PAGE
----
Written by Helen Kurvits, edited by Apoorva Iyer

The West has provided considerable support to Ukraine since the Russian invasion in February 2022. According to the Kiel Institute’s Ukraine Support Tracker, the United States has provided €73.2 billion in aid to Ukraine, followed by the EU member states and institutions’ contribution of  €54.9 billion in assistance (Trebesch et al., 2023). The Western unity in responding to Russia’s war is remarkable. It might have surprised some at the onset of the war, given the varying degrees to which Western countries have cultivated connections with Russia over the past 30 years. Despite the united front, certain splits are evident, particularly in the Eastern states of Europe, where people have developed different threat perceptions towards Russia due to their spatial proximity and their history as part of the Soviet Union. 

This article will look at the support that European countries have provided to Ukraine and the historic reasons that have shaped these decisions, particularly concentrating on Germany and the countries in Central and Eastern Europe. Subsequently, the article will analyse the role of the US and the support to Ukraine amongst the Republican and Democrat voters in the US, and offer a brief consideration of the perceptions of the war worldwide, showing why Europe should take action and further increase its support to Ukraine. 


When combining military, humanitarian, and financial aid, Germany, Poland, France, and the Netherlands are among the top four EU countries when it comes to donations to Ukraine (Trebesch et al., 2023). Germany’s role, particularly in supporting Ukraine, and the ongoing changes in its foreign policy toward Russia, have drawn the attention of the international community. This is because Germany has had a long-standing policy of not supplying weapons to conflict zones, including to its allies. In January 2022, before the start of the full-scale invasion of Ukraine, Germany announced that it would send 5,000 helmets to Ukraine, while blocking its allies from sending their German-origin weapons to Ukraine (Schuetze, 2022). However, the Russia-Ukraine war resulted in Germany witnessing debates concerning the supply of weapons.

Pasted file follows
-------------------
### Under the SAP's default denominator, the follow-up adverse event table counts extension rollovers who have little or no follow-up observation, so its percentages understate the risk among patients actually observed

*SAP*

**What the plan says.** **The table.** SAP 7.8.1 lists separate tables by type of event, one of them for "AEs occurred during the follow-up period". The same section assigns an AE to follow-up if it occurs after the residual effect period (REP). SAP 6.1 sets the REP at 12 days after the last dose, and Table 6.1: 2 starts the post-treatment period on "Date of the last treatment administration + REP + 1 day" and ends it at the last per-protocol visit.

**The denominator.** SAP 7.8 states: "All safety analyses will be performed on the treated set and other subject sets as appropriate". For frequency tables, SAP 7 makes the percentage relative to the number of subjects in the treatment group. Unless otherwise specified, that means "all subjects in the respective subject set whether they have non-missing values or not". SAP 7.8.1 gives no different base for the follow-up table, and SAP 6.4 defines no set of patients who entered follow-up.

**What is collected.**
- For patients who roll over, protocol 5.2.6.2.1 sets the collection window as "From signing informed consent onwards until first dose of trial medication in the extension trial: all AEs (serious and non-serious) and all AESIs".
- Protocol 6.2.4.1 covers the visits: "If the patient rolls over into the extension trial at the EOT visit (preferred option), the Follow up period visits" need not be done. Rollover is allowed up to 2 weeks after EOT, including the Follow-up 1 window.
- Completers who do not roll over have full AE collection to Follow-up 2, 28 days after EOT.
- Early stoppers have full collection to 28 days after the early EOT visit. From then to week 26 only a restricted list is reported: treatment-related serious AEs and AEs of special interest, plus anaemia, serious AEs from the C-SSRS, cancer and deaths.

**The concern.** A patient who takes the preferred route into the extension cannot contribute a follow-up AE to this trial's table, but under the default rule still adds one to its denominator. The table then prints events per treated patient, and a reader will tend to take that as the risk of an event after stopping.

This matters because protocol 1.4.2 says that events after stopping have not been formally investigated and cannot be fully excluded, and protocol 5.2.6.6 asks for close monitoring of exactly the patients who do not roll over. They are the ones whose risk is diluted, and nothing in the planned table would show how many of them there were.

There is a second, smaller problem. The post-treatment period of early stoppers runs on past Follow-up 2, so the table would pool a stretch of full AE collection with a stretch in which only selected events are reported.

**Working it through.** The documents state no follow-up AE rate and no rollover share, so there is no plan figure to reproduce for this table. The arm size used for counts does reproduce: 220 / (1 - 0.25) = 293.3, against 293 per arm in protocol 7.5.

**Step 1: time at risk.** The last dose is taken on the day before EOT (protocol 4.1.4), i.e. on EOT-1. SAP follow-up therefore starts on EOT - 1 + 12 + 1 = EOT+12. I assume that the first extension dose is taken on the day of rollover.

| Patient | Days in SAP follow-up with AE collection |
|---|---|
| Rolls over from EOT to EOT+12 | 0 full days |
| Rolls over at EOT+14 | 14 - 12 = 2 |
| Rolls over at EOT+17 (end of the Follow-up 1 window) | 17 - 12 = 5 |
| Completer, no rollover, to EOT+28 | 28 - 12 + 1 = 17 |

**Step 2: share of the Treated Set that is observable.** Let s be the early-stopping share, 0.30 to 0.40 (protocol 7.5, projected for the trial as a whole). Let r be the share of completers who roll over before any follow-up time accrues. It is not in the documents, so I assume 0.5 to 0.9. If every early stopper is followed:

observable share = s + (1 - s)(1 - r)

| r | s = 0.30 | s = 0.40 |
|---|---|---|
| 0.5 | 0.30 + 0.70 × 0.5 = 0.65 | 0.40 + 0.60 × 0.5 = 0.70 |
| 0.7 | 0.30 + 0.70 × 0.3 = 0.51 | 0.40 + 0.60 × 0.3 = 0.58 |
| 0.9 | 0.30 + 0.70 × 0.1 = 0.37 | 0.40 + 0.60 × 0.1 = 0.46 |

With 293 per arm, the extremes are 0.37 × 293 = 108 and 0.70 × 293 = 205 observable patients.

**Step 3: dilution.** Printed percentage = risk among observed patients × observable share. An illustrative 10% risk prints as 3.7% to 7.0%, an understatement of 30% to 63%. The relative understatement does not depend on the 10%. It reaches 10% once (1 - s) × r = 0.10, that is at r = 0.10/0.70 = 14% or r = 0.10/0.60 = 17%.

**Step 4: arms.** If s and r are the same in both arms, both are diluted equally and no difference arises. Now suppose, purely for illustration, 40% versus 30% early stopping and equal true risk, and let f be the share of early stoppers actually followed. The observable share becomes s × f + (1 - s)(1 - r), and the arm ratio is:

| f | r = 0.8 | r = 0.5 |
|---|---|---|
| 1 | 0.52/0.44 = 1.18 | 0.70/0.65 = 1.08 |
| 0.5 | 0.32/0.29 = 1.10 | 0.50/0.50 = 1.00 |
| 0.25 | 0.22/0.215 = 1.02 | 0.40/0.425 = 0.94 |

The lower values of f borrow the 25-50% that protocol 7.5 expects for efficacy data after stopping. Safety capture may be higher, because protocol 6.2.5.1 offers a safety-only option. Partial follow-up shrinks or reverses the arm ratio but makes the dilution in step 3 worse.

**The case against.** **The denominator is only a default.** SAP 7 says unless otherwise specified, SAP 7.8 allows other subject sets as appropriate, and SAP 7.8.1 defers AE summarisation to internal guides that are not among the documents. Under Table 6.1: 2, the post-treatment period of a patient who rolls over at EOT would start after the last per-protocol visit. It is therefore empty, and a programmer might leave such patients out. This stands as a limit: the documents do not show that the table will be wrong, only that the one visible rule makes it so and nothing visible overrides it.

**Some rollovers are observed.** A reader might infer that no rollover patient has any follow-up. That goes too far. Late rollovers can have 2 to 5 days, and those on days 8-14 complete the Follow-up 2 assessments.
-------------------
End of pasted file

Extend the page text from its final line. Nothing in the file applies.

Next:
Since the start of the invasion, Germany has gradually ramped up its support to Ukraine and a year later, it sent Leopard tanks to Ukraine (Debusmann et al., 2023). This change in the scale of support within a year demonstrates a shift in German foreign policy. Germany’s decision has significant clout in Europe. Besides sending the German-manufactured Leopard 2 battle tanks that provide Ukraine an advantage compared to Russia, Germany is the licence holder of the tanks, meaning other countries cannot send their Leopard tanks to Ukraine without Germany’s permission (Randerson, 2023). 

The change in Germany’s foreign and security policy that now also allows sending tanks to Ukraine was announced only a few days after the beginning of the war when Olaf Scholz gave his famous Zeitenwende, or turning point, address to the German Bundestag. In his speech, Scholz condemned Russia’s invasion, reaffirmed NATO’s collective defence obligations and announced large defence investments (Scholz, 2022). Another pillar of German foreign policy had been that European security can only be achieved by cooperating with Russia and not by confronting it, which is particularly relevant in the context of military assistance to Ukraine (Bunde, 2022, pp. 518-22). 

Despite this, Germany is offering more assistance to Ukraine than any other EU country. However, the pace of decision-making regarding this issue has irked Germany’s allies that have deemed it too slow. Moreover, the perspective is that the German Zeitenwende speech only reflected the necessary and long overdue changes as Russia had started its war in Ukraine already in 2014. The decisions on German energy policy in the past decade seemed incomprehensible to Central and Eastern European countries. After brokering the Minsk II agreement with France that was supposed to end the war between Russia and Ukraine in 2015, the German government agreed on Nord Stream 2 to import energy from Russia. Several countries, particularly those in Central and Eastern Europe, warned Germany that Russia might use gas as a weapon. For its allies in Central and Eastern Europe, the German Zeitenwende has simply confirmed what they were warning Germany against (Bunde, 2022, p. 522).